In his latest essay, Paul Graham describes the difference between what he calls the maker's schedule and the manager's schedule, explaining how the two are often at odds with each other.
Makers—the writers, coders, designers, editors, creative types—need half or whole days to produce anything that solves complicated problems. Managers schedule out their workdays in hour-long blocks. When managers schedule makers into midday meetings, they kill creative productivity in real but not-obvious ways. Graham considers himself a maker, and describes why meetings are the enemy of creativity:
I find one meeting can sometimes affect a whole day. A meeting commonly blows at least half a day, by breaking up a morning or afternoon. But in addition there's sometimes a cascading effect. If I know the afternoon is going to be broken up, I'm slightly less likely to start something ambitious in the morning. I know this may sound oversensitive, but if you're a maker, think of your own case. Don't your spirits rise at the thought of having an entire day free to work, with no appointments at all? Well, that means your spirits are correspondingly depressed when you don't. And ambitious projects are by definition close to the limits of your capacity. A small decrease in morale is enough to kill them off.
This resonates with me deeply.
As a freelancer, I get lots of requests to "grab coffee" (as Graham describes) with folks who are just interested in seeing if working together is a possibility. Whenever that happens, my heart sinks. If I'm on deadline or deep in a programming project, grabbing coffee midday with someone I don't know and might not have any good business reason to talk to changes the tenor of the entire day. When I can, I usually turn down these types of speculative meetings because the costs are too high–but I always feel bad about it, and never know how to word my response. (Generally I say, "Sorry I'm just too busy.")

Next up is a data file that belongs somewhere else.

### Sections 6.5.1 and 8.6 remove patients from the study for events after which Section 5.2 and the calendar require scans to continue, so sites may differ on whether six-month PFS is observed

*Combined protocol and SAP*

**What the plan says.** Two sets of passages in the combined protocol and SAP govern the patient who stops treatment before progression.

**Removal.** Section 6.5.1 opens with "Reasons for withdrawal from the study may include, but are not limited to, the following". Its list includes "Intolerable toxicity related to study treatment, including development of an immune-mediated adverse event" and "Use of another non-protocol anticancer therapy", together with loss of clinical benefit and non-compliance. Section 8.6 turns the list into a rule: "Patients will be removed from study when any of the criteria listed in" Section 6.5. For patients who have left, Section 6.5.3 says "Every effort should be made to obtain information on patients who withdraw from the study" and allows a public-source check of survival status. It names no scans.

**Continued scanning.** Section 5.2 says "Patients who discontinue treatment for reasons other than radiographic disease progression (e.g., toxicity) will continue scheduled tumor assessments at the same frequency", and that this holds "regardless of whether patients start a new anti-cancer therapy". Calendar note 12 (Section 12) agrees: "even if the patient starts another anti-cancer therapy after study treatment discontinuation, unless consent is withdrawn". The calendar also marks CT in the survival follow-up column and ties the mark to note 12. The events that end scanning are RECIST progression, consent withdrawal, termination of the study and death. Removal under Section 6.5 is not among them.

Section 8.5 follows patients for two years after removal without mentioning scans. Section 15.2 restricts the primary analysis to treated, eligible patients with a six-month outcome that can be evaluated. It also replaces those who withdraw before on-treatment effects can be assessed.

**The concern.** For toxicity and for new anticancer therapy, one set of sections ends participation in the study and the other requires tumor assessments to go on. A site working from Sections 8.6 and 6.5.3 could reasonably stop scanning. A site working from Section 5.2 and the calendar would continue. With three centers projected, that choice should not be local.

But the fact is that creative types do have to go to meetings. If you can control when those meetings happen, Graham suggests putting aside end-of-day office hours, which don't split the day in half. I'd add that breakfast or early morning coffee meetings are also a good alternative.
Maker's Schedule, Manager's Schedule [Paul Graham]